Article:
I’ll give this one a try. I’ve been using some basic landmark roles in my pages, and a few ARIA attributes in forms… further nothing more.
The term “conflict” brought about a bit of confusion. Do they mean that no other role should be applied other than the one(s) listed? That doesn’t sound right. If not, what constitutes a conflict being that multiple roles can be assigned? Only roles that directly conflict such as putting a “document” role on an li element?
I believe they are saying if you have an element with a default semantic role (example, the <button> element having a “button” role) and then, I dunno, manually giving it a “presentation” role, the UA may choose to honour just one if the two are really incompatible.
You can have multiple roles, and multiple attributes, but I believe the document you linked to says IF there is a conflict, then you need to fix it (remove the conflict).
Should I steer clear of using attribute selectors in my CSS based on roles? I vaguely recall some versions of IE not supporting unrecognized attributes so my concern would be an older version of IE ignoring some of my css rules.
IE6 does not understand ANY attribute selectors.
IE7 understands attribute selectors. Also remember IE has special names for a label’s for (htmlFor) attribute and elements’ class (either class or className) attributes. It has small bugs like foo[bar]+somechild breaking.
IE8 still goofs a bit in tables but mostly supports attributes.
I have seen multiple ways to create a navigation menu. What I’ve been doing is creating a ul with li’s that contain a elements and then applying styles to them. However I recently saw an example where the li elements themselves had an href attribute eliminating the need for the anchor element. With HTML 5 and it’s focus on semantics, I’d like to use a nav element and just anchor elements with the menuitem role applied. What are your thoughts?
So far as I remember, the “href on non-anchors” thing was an idea from XHTML2, which was scrapped because existing browsers wouldn’t understand/correctly use it, and HTML5 is all about backwards compatibility. Instead, HTML5 has decided to let authors wrap the normally-inline anchors around block elements, which gets around one of the reasons people wanted href attributes on non-links. I dunno if you can wrap an anchor around a table’s trs, but you can wrap it around a header or a div.
The true intended/planned semantics of HTML5 have not reached any actual browsers yet (it is in many betas such as FF4b and possibly the new Opera 11 has some). Who benefits the most directly from semantics? Other computer programs and users of accessibility technology. Currently I dunno which-all screen readers knows what a <nav> is and the ones who don’t recognise it are just seeing the <ul> tags inside. My understanding of <nav> tags is to wrap those <ul>s who are not just lists, but specifically (primary) navigation lists. A user hitting “l” key for all lists on the page is getting all lists… a user whose reader first reads out landmarks can choose to go specifically to the navigation landmark, regardless of whether that landmark was set on an actual ul or on a div containing many primary navigation uls.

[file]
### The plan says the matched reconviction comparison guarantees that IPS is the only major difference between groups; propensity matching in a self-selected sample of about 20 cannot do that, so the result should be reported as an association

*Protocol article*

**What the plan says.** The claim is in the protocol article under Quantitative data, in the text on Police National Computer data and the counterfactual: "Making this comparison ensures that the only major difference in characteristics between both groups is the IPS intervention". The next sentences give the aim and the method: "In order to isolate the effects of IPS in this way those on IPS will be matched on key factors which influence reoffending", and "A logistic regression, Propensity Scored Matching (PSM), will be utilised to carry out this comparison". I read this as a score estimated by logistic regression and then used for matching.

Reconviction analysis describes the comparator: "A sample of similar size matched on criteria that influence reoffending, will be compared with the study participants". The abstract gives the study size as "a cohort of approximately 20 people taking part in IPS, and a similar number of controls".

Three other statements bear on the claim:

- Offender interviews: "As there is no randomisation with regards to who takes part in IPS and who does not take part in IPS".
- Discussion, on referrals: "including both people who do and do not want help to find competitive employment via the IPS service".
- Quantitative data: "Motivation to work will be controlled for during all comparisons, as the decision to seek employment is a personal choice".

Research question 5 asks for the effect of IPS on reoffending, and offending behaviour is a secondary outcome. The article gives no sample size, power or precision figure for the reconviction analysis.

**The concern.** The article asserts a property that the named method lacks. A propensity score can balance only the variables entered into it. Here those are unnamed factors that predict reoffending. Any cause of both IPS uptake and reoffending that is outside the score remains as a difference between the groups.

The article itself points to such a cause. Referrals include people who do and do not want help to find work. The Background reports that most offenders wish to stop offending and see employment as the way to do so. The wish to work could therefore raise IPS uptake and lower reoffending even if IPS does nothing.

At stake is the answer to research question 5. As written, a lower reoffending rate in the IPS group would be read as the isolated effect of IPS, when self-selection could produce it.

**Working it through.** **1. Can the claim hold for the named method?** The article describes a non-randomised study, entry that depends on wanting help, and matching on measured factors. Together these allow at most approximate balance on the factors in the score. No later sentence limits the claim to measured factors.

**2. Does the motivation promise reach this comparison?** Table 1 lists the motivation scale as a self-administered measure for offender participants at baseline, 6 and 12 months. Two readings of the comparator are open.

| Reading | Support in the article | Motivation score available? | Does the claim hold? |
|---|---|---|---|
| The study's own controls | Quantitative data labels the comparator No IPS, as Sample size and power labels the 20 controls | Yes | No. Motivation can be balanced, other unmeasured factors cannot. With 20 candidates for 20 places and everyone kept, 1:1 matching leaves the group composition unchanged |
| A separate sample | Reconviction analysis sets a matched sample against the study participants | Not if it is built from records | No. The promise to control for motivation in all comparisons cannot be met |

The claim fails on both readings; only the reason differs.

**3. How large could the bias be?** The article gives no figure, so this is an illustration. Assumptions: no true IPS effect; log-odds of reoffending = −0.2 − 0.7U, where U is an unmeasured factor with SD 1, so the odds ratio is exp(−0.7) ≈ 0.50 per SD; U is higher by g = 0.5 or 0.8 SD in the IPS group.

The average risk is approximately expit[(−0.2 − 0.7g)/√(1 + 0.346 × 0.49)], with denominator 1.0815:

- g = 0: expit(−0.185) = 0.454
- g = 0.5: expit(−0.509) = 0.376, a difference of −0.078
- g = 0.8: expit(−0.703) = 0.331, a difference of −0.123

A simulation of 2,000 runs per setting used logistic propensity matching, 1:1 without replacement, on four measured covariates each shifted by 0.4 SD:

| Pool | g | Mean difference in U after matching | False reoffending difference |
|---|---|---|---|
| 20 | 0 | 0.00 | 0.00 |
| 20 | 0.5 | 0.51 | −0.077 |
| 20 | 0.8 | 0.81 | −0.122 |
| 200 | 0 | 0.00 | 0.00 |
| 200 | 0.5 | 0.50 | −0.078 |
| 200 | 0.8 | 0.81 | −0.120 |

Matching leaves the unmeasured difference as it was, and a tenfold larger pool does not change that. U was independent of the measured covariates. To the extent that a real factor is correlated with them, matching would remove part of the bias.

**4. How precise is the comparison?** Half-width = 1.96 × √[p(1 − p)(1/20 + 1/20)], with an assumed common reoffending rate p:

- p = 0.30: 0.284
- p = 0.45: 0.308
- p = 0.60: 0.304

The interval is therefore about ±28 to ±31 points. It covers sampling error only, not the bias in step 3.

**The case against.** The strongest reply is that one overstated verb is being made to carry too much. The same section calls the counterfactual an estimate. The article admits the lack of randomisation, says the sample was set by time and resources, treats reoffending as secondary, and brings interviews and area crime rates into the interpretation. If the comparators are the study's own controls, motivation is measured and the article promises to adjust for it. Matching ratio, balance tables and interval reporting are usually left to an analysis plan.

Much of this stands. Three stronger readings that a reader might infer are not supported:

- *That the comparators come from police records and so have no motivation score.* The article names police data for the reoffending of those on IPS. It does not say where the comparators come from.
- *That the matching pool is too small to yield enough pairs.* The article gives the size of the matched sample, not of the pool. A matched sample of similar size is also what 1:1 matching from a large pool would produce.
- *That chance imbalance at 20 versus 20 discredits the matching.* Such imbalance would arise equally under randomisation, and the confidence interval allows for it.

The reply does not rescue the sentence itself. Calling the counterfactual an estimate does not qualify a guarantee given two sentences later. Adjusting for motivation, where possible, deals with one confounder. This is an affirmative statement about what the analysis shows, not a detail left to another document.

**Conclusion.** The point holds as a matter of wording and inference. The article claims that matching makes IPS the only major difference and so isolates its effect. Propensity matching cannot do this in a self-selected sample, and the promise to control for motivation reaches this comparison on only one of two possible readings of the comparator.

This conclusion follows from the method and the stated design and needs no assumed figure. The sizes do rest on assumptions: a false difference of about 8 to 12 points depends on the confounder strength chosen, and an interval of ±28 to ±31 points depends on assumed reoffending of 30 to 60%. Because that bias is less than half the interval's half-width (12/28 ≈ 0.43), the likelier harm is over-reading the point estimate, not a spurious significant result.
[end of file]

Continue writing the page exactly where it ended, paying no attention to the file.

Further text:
As a note, the idea is that the role of “navigation” will be added as a default semantic role of the <nav> element. Currently this causes NVDA to think there are two navigation lists if you also manually add the “navigation” role to a ul already wrapped in a <nav> tag. The only browser I know of who will have these default roles for some HTML5 elements is the upcoming FF4 stable release.
If you are writing HTML5 and using ARIA, you may be building a site for the future. It will not work nicely today with current browsers and screen readers. This is why I haven’t used anything of HTML5 beyond the nice doctype on any production pages. Another thing to remember is while AT is slowly getting a hang of both ARIA and HTML5, they are reliant on the accessibility layer of the browsers (some like Chrome haven’t had any at all, unless the latest latest release changed this) and then of course users have to update their readers. Some readers cost a lot, or were received from a school or government program and won’t be updated. So when JAWS doesn’t see <header> tags and their contents in Firefox at all, it’s a problem even though JAWS12 (the latest release) fixed that. Lots of users may still be using JAWS 9 or 10 (and some may be stuck on version 6 or 7 and therefore are stuck with IE6 for the most part… another reason to maybe consider supporting IE6).
Another issue to keep in mind with ARIA is that so far as I know, only screen readers are getting this useful information (mobiles are possibly going to be able to use these roles in the future though, and that sounds pretty cool). Sometimes I think I have a page with a bunch of lists and menus, and I want to point out the primary navigation with an actual header tag stating so.
Like when there are site menus and product menus, I’ll call them that.
This can let users of any type of linear browsing mode skip having to view the first few links to figure out what the menu’s about. If the page is really full/cluttered, it may even benefit sighted users with graphical browsers.
Hope this gives you some ideas. I don’t know what you’re building or who you are targeting it at, so my advice might be off-base for you. Also, a lot of it is my opinion and possibly some badly-outdated information.
Anyone working on HTML5 spec, ARIA spec, browser AT layers or AT software, would be highly appreciated if more better information could be added or corrected???